Louis cubes and diamond patterns
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Louis Cubes & Diamond Patterns
by Alf Murtell
Animation Alf tutorials 3


Louis cubes, as mentioned and described above, are a clever arrangement of three pieces of veneer which when done as Alf will describe to you, will give you a surprisingly effective 3-D illusion that you can use for furniture or picture frame decoration.

The Louis cubes are very effective when used for decorating small boxes. I have also seen a superb use made of Louis cubes in decorating the covers of a large book, and also a "treasure chest" style of lidded container/box. The only problem with Louis cubes is that they become so addictive that you start using them to decorate everything in your house that has a flat and blank surface!

Right, well we had better let Alf get on with his demonstration, over to you Alf:

Requirements for Louis Cubes:

1/.

Cutting board with lip on the long side as Alf demonstrates in the photos on the right, also a 60° angle formed with a strip of wood and fixed to the cutting board

2/. Template: metal bar or block of wood (to be used as depth guides in the same way as you did in the chess board tutorial)
3/. Masking tape or veneer tape
4/. Veneers: three contrasting veneers

Note: When you were cutting your pieces for your chess board you were making 90 degree cuts, for these Louis cubes, in order to achieve the necessary diamond shapes you will be making 60 degree cuts with the help of the 60 degree angle you will have fixed to the cutting board in conjunction with your template blocks.span>

Alf and cutting board

With the template in position cut one strip approximately 7 or 8 inches in length (178 x 204 mm) from each piece of veneer (as shown below in example A).

Place the piece of veneer against the 60° angle and with the template in position along the bottom edge then make the first cut (example B). The first cut piece which will be a small triangle can be thrown away. Slide the veneer down until it touches the lip on the board and with the template in position make the next cut so that you now have a diamond shape, and so on to the end of the strip so that you have a series of veneer diamonds, do exactly the same with the other two veneers, you should now have a number of pieces (example C). Tape the pieces together to form the cube.

If you have assembled them correctly your Louis cubes should look like those cubes shown in example D. You can go on adding more cubes ad infinitum until you have sufficient for your project.

Cube 1 Cube 2
Cube 3 Cube 4
It's not too important which veneers you choose for your Louis cubes. The most important points are that they should be contrasting veneers and, although this isn't too crucial, that they should be reasonably easy cutting veneers that don't splinter readily, otherwise you'll have to tape the reverse side of the veneer to prevent splitting and breaking.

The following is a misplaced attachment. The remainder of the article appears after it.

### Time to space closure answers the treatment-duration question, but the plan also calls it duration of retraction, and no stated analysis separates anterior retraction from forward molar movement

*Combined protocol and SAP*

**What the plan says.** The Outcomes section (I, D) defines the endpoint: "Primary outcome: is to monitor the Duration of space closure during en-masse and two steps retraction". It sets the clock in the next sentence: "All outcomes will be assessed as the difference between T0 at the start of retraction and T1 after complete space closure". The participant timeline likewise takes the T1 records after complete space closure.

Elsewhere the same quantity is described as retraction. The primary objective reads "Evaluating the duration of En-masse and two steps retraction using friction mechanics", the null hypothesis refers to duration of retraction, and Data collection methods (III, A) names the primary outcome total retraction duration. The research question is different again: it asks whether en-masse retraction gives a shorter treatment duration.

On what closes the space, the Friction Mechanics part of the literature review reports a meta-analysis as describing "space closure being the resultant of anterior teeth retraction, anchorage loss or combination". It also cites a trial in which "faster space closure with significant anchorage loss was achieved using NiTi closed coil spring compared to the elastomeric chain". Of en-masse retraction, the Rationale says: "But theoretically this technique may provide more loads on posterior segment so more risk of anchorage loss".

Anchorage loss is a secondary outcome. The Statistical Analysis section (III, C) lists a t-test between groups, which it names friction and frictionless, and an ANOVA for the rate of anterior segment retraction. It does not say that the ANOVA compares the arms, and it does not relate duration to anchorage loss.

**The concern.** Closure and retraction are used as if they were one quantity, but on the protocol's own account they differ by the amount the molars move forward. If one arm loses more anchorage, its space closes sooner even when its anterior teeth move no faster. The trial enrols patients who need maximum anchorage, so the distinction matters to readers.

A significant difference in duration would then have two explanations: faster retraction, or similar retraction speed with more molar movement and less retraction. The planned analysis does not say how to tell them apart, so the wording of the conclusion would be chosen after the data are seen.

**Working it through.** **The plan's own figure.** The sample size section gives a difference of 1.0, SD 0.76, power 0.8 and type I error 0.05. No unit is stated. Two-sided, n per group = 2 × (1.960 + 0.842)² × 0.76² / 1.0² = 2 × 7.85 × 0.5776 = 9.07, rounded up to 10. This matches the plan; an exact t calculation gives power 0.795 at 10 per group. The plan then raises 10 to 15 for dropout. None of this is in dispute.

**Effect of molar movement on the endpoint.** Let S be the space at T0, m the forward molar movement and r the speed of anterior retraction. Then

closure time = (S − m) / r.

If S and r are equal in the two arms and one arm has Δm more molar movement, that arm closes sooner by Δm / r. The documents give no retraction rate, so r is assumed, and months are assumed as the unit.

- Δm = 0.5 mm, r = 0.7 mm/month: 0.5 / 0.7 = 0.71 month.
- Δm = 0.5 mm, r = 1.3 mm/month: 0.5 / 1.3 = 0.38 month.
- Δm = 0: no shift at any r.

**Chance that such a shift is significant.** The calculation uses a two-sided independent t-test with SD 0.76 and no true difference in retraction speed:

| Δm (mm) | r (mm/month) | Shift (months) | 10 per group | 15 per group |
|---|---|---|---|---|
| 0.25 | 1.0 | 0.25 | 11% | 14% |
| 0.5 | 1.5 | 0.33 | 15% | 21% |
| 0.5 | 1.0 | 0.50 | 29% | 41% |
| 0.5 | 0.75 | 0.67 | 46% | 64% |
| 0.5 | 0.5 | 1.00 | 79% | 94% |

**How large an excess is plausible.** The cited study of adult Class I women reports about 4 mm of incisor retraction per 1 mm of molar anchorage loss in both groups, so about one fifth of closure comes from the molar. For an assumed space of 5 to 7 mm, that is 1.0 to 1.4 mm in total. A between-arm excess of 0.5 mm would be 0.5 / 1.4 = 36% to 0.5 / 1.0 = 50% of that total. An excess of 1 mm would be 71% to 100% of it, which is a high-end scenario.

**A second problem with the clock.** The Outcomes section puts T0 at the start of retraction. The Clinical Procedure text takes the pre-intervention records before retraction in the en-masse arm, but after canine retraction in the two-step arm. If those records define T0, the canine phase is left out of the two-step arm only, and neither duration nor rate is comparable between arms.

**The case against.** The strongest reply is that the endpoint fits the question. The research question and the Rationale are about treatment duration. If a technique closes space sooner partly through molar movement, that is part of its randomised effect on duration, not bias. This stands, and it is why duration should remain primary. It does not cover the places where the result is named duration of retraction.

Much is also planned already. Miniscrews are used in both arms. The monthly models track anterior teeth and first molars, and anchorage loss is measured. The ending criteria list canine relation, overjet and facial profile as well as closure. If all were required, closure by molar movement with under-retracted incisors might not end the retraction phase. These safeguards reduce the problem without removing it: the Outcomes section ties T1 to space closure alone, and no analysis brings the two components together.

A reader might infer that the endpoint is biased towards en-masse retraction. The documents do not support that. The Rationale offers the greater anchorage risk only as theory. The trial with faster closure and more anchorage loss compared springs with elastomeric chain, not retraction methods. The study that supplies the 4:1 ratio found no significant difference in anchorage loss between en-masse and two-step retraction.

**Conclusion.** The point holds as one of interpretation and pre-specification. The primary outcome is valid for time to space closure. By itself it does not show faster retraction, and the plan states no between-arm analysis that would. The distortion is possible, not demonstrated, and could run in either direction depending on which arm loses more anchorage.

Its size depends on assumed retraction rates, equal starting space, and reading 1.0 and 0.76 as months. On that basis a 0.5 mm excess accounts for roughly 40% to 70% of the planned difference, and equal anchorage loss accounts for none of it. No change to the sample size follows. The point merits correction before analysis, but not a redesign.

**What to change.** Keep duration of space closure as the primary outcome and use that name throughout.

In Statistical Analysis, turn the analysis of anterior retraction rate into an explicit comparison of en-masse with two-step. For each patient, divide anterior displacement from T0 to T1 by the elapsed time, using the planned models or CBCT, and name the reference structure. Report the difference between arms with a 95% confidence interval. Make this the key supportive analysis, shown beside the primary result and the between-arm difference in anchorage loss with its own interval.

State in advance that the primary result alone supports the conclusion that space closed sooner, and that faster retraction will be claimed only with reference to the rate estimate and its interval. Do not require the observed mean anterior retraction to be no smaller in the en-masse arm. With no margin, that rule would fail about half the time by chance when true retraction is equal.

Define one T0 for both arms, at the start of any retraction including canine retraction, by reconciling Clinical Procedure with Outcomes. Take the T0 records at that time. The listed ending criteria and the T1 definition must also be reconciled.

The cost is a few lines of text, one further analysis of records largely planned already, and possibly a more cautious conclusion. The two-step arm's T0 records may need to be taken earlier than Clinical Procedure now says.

Diamond Patterns
These diamond patterns follow the same sort of cutting arrangements as you would have used with cutting the pieces for your Louise cubes.
The arrangement of the diamond pieces is different to the Louise cubes in that the grain pattern is used in a more linear fashion rather than the juxtaposition style of the Louise cubes. The effect is more subtle with the diamond patterns, but is very attractive none the less.
Requirements for Diamond Patterns:

1/.

Cutting board with lip on the long side as Alf demonstrates in the photos on the right, also a 60° angle formed with a strip of wood and fixed to the cutting board

2/. 60° Protractor
3/. Masking tape or veneer tape
4/. Veneers: three contrasting veneers

Method: Cut with the grain 4 strips of your selected veneer using the template, the strips need to be 7 or 8 inches (178 x 204 mm) long.

For the second veneer, place the protractor along the base of the veneer and mark off 60° against the grain, cut this angle and mark off another 4 strips as above by placing the veneer against the angle on the cutting board and using the template.

Join the strips together, once again place the protractor along the base of the veneers and mark and cut off (example B).


Place the angle against the angle on the cutting board, and with the template cut a number of strips (example C).
By moving each strip one place, we now have our pattern (example D).
The same procedure applies with the use of 2 consecutive veneers.
Ex A1 Ex A2
Ex A3 Ex A4
Alf cuts pieces out
Diam 1
 
Diam 2 Diam 3

Well we hope you have found these geometric tutorials and demonstrations of Alf's interesting and informative.

These geometric designs make wonderfully attractive decoration for the borders of marquetry pictures, or indeed, any pictures. Boxes in particular, and most furniture, look extremely nice when decorated with any of these designs, although in many cases it is often better to limit the amount you apply of these designs, it is often better to err on the side of the subtle rather than the too obvious.

Alf will be back with further demonstrations in future updates to this web site. In particular Alf has an excellent demonstration on the use of the piercing saw currently in preparation. You will certainly not want to miss that tutorial.

Thanks for the tutorials and demonstrations you have been doing for us Alf, it's very much appreciated by us all.

Diam 4